I know many, many things have been written about becoming a better trout angler. I do feel compelled to write a few things on the topic because as a guide I see things that most anglers do on a regular basis. The fly fishing industry claims that the average angler nation wide fishes 10 days a year. If that’s even close to true, most anglers need to read more often so they can formulate sound plans for the few days they get to be on the water.
I have made a list of some of the top mistakes or misunderstanding I see from being a guide and that are easily corrected. This is not picking on anybody, I just want my readers to become better and in so catch a few more good fish. So here we go.
STUDY: If you cant be on the water, you can learn about your local fishing waters. There are so many online resources for rivers now a days it should not be hard to find something about your local fishing spot. Studying about you waters is not always about the fish. learning things like flow patterns, and insect hatches can be really helpful. Studying the history of the area can even lead to breakthroughs in locating fish. Point in case, while reading about the construction of the railroads along the Deschutes river, I learned that many places where they blasted the path way for the track sub-grade rock were shot into the river. These new placed forms of structure made lots of new habitat for the local redside trout, and places for myself and sports to find fish!!
OBSERVANT: One of the biggest on water mistakes or just misunderstanding is being observant… Or maybe just where and how to look. The Deschutes River is big water! Trying to look at the river in its entirety is hard to really see what happening, but start looking at the water around you. Fishing the water closest to you breaks the water down. don’t look where you can’t cast to watch closer, move slowly. You will be really surprised at what you have passed by in the past and the fish you will start catching that live in their own microcosms. The factor of becoming more observant to the things in the water around you, but really watching how the fish you are casting to behave. Noting the differences in the actions of some fish may help reveal what they are feeding on.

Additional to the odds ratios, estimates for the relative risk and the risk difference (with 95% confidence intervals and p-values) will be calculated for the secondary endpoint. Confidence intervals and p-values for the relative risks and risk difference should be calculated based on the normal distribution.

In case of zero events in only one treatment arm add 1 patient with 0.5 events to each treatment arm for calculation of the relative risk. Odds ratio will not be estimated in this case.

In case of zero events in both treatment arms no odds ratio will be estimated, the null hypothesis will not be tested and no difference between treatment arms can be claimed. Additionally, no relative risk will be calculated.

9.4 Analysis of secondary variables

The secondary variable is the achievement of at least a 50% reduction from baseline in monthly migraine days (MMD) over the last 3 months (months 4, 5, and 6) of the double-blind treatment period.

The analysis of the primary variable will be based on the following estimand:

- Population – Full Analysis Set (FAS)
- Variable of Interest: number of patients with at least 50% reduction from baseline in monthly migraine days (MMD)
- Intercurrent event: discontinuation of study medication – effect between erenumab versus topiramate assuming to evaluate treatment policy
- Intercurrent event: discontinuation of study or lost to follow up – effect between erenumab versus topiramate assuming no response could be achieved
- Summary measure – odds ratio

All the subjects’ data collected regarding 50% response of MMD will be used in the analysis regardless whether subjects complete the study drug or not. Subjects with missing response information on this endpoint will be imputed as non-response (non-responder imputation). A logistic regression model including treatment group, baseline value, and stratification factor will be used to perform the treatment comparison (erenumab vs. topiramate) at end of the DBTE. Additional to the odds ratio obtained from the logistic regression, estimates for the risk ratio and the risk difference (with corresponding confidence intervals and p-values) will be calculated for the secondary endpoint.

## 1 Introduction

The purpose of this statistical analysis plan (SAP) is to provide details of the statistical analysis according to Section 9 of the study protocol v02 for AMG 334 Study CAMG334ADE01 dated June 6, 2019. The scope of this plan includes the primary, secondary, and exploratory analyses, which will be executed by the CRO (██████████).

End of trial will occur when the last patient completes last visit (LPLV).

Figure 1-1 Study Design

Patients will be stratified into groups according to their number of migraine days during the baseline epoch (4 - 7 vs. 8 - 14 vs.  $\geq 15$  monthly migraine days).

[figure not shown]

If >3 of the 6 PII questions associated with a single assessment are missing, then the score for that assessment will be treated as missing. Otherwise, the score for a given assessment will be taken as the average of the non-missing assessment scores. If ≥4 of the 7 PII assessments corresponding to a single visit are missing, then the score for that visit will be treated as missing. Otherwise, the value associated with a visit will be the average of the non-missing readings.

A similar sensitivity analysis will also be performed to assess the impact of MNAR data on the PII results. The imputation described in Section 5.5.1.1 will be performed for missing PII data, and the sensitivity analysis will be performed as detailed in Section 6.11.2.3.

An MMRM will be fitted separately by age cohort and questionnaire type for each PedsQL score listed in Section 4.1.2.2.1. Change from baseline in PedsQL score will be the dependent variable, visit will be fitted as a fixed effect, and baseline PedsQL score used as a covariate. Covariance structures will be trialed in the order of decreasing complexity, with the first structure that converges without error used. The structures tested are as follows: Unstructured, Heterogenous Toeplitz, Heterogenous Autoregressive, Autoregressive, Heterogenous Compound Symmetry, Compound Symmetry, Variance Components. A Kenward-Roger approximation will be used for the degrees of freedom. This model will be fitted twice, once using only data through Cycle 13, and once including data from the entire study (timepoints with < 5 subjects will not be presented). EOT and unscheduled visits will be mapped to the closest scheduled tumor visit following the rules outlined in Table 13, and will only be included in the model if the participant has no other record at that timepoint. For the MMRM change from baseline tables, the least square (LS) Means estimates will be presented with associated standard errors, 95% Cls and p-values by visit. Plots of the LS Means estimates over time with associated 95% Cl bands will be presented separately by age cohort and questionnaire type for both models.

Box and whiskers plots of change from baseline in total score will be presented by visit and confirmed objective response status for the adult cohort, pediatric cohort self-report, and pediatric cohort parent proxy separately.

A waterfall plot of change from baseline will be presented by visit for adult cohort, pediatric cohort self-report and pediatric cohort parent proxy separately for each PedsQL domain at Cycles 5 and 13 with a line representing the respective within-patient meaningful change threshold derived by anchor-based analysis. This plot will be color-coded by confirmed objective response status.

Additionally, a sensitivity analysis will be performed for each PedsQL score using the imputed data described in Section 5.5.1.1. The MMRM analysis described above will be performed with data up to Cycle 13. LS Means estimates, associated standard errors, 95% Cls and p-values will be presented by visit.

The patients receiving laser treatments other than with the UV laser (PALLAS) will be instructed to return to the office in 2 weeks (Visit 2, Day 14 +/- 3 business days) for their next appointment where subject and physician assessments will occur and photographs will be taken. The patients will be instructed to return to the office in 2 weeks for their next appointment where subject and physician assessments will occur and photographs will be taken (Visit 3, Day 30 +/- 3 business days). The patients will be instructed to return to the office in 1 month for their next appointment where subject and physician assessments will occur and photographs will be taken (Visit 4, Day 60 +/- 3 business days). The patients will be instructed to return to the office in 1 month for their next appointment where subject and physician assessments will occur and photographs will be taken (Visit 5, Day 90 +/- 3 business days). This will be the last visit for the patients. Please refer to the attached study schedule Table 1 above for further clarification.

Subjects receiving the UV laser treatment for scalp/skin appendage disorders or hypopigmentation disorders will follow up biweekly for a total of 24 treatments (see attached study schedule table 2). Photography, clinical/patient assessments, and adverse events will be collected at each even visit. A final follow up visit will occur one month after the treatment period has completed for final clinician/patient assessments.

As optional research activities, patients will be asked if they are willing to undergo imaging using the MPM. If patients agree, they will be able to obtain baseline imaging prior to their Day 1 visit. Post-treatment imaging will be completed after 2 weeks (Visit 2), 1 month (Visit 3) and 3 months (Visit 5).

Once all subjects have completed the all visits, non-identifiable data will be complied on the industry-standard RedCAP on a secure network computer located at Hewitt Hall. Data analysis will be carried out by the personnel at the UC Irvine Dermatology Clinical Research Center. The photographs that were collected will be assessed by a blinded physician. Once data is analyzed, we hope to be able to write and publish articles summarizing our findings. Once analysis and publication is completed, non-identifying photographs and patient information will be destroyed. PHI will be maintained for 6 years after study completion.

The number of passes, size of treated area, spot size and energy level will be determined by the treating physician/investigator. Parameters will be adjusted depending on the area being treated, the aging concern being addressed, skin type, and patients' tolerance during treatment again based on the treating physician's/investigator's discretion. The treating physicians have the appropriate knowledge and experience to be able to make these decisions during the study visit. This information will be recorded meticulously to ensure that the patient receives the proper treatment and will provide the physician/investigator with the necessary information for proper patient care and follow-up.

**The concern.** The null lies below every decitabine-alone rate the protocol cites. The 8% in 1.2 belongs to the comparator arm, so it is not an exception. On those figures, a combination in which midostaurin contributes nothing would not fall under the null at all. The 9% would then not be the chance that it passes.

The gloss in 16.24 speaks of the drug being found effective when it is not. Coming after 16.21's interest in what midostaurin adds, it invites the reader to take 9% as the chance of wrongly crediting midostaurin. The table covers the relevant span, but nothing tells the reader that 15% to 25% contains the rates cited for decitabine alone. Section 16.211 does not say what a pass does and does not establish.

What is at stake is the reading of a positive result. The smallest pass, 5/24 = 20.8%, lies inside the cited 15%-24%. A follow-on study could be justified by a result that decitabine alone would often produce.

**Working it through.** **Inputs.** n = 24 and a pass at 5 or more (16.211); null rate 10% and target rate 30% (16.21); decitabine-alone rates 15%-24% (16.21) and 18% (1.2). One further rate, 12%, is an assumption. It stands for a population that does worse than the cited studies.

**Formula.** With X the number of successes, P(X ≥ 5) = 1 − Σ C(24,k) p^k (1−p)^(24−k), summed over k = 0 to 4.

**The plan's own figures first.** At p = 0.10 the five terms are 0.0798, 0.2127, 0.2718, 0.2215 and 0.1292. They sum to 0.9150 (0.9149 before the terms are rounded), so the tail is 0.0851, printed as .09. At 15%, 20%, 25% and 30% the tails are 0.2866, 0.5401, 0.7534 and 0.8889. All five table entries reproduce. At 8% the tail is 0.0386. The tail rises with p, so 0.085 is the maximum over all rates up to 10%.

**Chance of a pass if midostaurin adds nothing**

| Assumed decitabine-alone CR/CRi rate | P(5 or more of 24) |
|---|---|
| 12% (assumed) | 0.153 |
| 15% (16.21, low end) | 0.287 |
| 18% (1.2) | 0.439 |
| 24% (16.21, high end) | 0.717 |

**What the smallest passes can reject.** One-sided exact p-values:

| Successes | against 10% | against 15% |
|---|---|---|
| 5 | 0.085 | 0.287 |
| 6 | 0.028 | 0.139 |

PATIENCE: With the first two points fitting in nicely with this one, it becomes a bit self explanatory. Remember you are on the fishes clock, they are not on yours. So if the weather of conditions dictate that trout fishing will be good between 8-11 am and again from 6-9 pm, be ready then. Fishing during hours that fishing is not very good wont help with ones time spent on the river. The other side of this coin is, once you have found a good trout and you want to get him it may take a bit of patience too. I have fished with lots of anglers and can tell you the angler that takes his time and stays calm can get most fish.
POSITION: Now that you have studied your fish and patiently watched and observed what the trout was eating, finding the best angle or place to cast from is the next step in a good battle plan and carries just as much importance as any other of the components of becoming a good trout angler. Some fish you find the answer will be straight forward, others will take some thought and this is where the chess match begins. On my waters the most common position is behind the fish. Trout have 270 degree field of view and one big blind spot, that’s right behind them. On most of the spring creeks I have fished from the best shots were quartering up to the fish from behind them. Some fish make that perfect situation unavailable. so them we have to be smart and take extra care to find the next best position.
ACCURACY: I know that most of us want more distance in our casts. I know that for sure as a distance caster. In 99.999% of all trout angling situations accuracy will be more sought after than distance. That said most flats fishing is about accuracy, maybe more from 40-70 feet. I believe that someone who practices 1 day a week on making accurate cast from 20-30 feet will improve their trout catch rate immensely. So get out in your yard, or the street, the local park, or even your local river and practice.
Just a heads up Spey Nation is in 2 weeks I still have a few openings in the Sunday class. If anyone is interested shoot me an email. I am excited to be there!! Cant wait to see you all again.